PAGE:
Submitted to: Aquaculture Research
Publication Type: Peer Reviewed Journal
Publication Acceptance Date: November 25, 2007
Publication Date: December 13, 2007
Citation: Green, B.W. 2007. Stocking strategies for production of Litopenaeus vannamei (Boone) in amended freshwater in inland ponds. Aquaculture Research. 39:10-17. Interpretive Summary: The Pacific white shrimp Litopenaeus vannamei is being cultured far from coastal areas in ponds filled with low-salinity ground water or brine transported from the coast and diluted on site with freshwater. The quantity of ions in low-salinity ground water often differs from quantities found in dilute seawater at the same salinity, and this ionic imbalance can affect survival of shrimp grown in the low-salinity ground water. Shrimp survival and production can be improved by adding mineral supplements to the low-salinity ground water. Since the ionic composition of low-salinity ground water can be corrected by mineral addition, it should be possible to add minerals to freshwater for its use in growing marine shrimp in ponds at inland sites. Ponds in Arkansas were filled with freshwater and supplemented with the major ions found in seawater to attain a salinity of 0.7 parts per thousand and were stocked with young Pacific white shrimp. Shrimp production was comparable to that obtained by coastal farmers and the individual size at harvest was acceptable for US markets. These experiments demonstrated that this marine shrimp can be grown successfully in ponds filled with freshwater and supplemented with the major ions found in seawater. This information will allow inland fish farmers to diversify their production strategies.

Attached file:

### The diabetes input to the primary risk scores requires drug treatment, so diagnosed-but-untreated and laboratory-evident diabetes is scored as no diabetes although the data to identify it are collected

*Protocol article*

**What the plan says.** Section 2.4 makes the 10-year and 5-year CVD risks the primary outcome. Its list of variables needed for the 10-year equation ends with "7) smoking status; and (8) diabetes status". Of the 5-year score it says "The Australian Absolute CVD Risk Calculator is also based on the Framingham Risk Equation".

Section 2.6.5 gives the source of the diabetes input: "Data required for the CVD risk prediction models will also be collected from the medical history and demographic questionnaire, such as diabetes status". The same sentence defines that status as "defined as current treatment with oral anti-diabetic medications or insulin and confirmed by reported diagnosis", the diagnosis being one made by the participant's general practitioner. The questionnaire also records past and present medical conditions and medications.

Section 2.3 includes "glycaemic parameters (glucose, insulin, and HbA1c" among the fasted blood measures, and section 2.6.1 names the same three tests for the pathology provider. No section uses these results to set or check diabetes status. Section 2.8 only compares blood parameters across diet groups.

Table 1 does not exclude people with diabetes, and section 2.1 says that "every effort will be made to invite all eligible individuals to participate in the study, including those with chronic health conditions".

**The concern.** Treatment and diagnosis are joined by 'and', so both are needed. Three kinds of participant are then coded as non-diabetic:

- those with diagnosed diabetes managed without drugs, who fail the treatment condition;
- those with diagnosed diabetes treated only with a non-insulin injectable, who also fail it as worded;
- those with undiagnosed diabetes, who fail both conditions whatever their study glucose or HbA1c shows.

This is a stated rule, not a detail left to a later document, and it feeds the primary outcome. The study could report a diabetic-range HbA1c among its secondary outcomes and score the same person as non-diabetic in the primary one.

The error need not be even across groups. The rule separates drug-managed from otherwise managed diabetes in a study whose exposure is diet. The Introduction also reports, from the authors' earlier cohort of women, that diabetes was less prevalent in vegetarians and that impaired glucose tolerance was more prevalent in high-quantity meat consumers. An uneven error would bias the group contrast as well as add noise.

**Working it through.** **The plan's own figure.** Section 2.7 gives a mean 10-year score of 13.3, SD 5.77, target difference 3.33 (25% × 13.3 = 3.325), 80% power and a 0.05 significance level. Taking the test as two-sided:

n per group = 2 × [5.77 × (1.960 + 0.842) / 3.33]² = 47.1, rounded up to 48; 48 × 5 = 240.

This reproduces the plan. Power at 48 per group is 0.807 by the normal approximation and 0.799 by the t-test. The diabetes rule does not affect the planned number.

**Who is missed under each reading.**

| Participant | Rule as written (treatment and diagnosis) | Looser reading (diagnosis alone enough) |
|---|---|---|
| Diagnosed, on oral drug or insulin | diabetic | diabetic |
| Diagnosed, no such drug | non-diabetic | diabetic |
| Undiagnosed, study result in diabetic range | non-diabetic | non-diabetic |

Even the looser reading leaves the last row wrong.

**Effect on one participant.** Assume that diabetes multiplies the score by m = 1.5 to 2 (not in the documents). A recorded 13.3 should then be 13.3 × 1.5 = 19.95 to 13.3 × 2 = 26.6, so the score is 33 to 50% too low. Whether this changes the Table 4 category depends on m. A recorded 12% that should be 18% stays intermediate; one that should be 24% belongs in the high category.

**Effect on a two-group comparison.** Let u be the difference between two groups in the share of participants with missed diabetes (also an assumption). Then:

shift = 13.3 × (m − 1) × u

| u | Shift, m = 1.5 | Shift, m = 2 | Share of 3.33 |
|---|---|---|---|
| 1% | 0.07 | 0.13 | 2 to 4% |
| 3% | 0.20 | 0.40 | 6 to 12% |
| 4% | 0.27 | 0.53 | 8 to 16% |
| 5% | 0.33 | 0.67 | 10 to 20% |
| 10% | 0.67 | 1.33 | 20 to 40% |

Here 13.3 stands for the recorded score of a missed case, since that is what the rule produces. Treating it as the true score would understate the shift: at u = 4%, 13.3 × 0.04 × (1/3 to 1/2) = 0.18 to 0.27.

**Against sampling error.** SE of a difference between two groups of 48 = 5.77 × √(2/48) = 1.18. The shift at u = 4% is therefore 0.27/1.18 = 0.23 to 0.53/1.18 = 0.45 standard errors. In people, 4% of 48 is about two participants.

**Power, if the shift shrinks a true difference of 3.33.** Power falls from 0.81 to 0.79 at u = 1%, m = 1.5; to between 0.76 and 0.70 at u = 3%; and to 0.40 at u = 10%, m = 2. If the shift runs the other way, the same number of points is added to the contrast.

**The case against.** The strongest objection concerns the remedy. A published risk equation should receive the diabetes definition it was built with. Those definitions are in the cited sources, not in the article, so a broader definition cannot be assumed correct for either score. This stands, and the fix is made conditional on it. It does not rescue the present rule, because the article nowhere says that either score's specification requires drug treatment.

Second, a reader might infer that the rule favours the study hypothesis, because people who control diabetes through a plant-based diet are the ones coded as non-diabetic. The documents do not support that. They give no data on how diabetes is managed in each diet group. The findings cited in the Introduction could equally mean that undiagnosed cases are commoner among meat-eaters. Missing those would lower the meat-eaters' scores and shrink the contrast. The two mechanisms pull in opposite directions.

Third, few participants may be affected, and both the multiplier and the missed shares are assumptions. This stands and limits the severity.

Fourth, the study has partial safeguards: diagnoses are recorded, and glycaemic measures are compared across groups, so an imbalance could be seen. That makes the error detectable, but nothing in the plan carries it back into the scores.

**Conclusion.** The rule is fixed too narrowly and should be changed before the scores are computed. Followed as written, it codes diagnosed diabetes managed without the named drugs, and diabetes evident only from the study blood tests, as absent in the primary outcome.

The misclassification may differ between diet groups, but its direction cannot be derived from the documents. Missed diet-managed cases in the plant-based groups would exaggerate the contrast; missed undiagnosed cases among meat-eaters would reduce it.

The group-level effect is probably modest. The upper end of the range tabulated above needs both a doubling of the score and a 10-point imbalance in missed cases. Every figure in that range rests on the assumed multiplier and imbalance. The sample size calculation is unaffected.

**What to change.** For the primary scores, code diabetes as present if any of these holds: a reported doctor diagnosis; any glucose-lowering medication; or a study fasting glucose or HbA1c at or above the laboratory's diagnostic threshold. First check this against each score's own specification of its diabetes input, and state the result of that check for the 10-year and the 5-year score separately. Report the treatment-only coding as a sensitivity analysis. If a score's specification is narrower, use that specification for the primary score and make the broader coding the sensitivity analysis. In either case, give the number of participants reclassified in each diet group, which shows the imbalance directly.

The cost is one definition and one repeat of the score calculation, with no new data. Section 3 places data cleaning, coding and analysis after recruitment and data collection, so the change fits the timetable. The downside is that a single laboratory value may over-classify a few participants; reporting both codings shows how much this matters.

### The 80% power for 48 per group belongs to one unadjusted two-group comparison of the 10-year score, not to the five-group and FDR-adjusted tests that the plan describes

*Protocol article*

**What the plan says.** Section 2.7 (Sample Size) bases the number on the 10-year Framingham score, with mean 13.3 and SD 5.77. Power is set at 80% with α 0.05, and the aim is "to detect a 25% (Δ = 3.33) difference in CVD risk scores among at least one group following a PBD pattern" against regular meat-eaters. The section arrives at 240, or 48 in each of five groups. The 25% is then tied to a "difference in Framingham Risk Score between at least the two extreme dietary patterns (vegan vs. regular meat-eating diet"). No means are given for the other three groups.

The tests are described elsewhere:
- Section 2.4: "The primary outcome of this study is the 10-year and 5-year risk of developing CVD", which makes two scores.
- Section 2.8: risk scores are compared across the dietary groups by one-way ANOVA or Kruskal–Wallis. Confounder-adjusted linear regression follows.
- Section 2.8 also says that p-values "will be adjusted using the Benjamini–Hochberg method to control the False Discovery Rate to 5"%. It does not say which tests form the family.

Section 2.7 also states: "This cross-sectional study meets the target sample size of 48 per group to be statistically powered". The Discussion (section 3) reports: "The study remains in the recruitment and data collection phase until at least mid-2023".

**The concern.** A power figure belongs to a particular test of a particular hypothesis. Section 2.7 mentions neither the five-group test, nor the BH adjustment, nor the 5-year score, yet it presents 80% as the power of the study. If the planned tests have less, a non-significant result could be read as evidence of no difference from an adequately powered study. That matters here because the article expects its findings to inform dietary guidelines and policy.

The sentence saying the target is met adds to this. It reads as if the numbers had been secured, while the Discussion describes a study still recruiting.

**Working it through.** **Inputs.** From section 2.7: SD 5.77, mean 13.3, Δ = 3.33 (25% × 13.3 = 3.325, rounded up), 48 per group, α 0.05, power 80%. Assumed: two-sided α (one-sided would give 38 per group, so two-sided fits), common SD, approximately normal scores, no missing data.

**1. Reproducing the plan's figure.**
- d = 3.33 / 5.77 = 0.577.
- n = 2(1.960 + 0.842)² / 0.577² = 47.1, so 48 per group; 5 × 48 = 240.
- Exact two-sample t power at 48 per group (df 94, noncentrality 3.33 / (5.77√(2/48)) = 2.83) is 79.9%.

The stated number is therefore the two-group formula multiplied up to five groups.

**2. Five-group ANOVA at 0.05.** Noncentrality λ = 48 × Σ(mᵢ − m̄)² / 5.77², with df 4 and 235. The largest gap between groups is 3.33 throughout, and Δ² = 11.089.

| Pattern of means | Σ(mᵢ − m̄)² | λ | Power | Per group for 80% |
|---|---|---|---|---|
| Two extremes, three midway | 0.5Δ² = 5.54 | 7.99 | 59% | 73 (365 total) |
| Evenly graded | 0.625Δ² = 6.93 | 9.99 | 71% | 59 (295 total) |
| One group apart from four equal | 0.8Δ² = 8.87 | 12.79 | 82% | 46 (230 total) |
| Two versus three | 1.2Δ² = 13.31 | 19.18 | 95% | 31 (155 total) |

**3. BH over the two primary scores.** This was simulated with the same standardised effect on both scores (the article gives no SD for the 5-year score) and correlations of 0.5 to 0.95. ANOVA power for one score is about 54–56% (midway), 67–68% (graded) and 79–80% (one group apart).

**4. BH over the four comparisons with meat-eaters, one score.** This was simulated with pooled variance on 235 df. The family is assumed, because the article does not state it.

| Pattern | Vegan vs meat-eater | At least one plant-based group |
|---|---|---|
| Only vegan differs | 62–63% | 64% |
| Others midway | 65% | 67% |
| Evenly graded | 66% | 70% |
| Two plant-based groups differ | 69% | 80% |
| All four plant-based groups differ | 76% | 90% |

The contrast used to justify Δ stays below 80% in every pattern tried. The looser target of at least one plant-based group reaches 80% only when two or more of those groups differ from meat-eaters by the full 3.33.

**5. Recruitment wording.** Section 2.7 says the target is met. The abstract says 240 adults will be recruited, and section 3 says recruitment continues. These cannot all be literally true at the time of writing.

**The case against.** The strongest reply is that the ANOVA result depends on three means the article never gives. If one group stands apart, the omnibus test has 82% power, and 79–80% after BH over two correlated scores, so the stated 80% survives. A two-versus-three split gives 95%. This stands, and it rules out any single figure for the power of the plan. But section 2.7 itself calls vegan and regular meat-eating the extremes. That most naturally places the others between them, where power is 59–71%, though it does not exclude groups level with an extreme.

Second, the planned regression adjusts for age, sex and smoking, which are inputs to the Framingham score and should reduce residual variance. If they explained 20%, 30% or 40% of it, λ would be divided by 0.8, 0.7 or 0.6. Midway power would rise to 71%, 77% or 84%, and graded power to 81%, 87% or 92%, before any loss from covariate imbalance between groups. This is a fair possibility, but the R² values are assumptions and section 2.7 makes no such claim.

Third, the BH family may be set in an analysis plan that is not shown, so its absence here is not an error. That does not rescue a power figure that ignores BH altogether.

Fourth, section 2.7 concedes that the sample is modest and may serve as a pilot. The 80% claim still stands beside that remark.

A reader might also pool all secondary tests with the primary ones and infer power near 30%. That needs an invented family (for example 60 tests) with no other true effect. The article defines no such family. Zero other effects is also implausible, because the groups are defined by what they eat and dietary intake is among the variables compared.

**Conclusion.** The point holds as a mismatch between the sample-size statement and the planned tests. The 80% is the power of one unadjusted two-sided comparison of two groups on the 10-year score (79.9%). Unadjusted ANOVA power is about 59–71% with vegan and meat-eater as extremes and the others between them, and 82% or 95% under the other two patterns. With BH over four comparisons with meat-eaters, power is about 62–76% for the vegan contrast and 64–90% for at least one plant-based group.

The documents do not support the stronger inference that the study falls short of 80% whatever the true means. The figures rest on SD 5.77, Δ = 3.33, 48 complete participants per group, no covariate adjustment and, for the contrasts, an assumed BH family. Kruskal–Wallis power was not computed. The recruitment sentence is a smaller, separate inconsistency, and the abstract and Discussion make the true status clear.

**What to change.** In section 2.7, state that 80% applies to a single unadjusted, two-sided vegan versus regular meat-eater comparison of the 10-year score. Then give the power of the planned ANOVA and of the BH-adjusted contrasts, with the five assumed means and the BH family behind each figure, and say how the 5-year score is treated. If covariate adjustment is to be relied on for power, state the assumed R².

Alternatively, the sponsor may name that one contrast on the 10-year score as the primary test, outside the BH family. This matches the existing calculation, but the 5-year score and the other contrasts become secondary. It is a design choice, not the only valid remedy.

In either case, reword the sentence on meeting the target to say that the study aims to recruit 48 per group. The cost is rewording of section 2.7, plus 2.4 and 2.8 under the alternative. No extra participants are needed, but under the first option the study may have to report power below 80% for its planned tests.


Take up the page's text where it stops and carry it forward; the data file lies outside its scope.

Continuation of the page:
Technical Abstract: The performance of the Pacific white shrimp Litopenaeus vannamei (Boone) under various stocking strategies was evaluated in earthen ponds filled with freshwater amended with major ions. Six 0.1-ha earthen ponds located in Pine Bluff, Arkansas, USA, were filled with freshwater in 2003 and 2004, and potassium magnesium sulfate added to provide 50 mg K+ L-1 and stock salt added to provide 0.5 g L-1 salinity. In 2003, three ponds either were stocked with PL15 shrimp (39 PL m-2) for 125 d of grow out or with PL25 shrimp for a 55-d (23 PL m-2) followed by a 65-d (28 PL m-2) grow-out period. In 2004, ponds were stocked with 7, 13, or 30 PL15 m-2 for 134 d of grow out. Salinity averaged 0.7 g L-1 during both years, and concentration of SO4-2, K+, Ca2+, and Mg2+ was higher, and Na+ and Cl- was lower in amended pond water than in seawater at 0.7 g L-1 salinity. Potassium concentration in amended water was 52-61% of the target concentration. Shrimp yields ranged from 3,449 kg ha-1 in 2003 to 4,966 kg ha-1 in 2004 in ponds stocked with 30-39 PL15 m-2 for a 125-134-d culture period. At harvest, mean individual weight ranged from 17.1-19.3 g shrimp-1. In ponds stocked with PL25 shrimp, yields averaged 988 and 2,462 kg ha-1 for the 1st and 2nd grow out periods, respectively. Gross shrimp yield in 2004 increased linearly from 1,379 – 4,966 kg ha-1 with increased stocking rate. These experiments demonstrated that L. vannamei can be grown successfully in freshwater supplemented with major ions to a final salinity of 0.7 g L-1.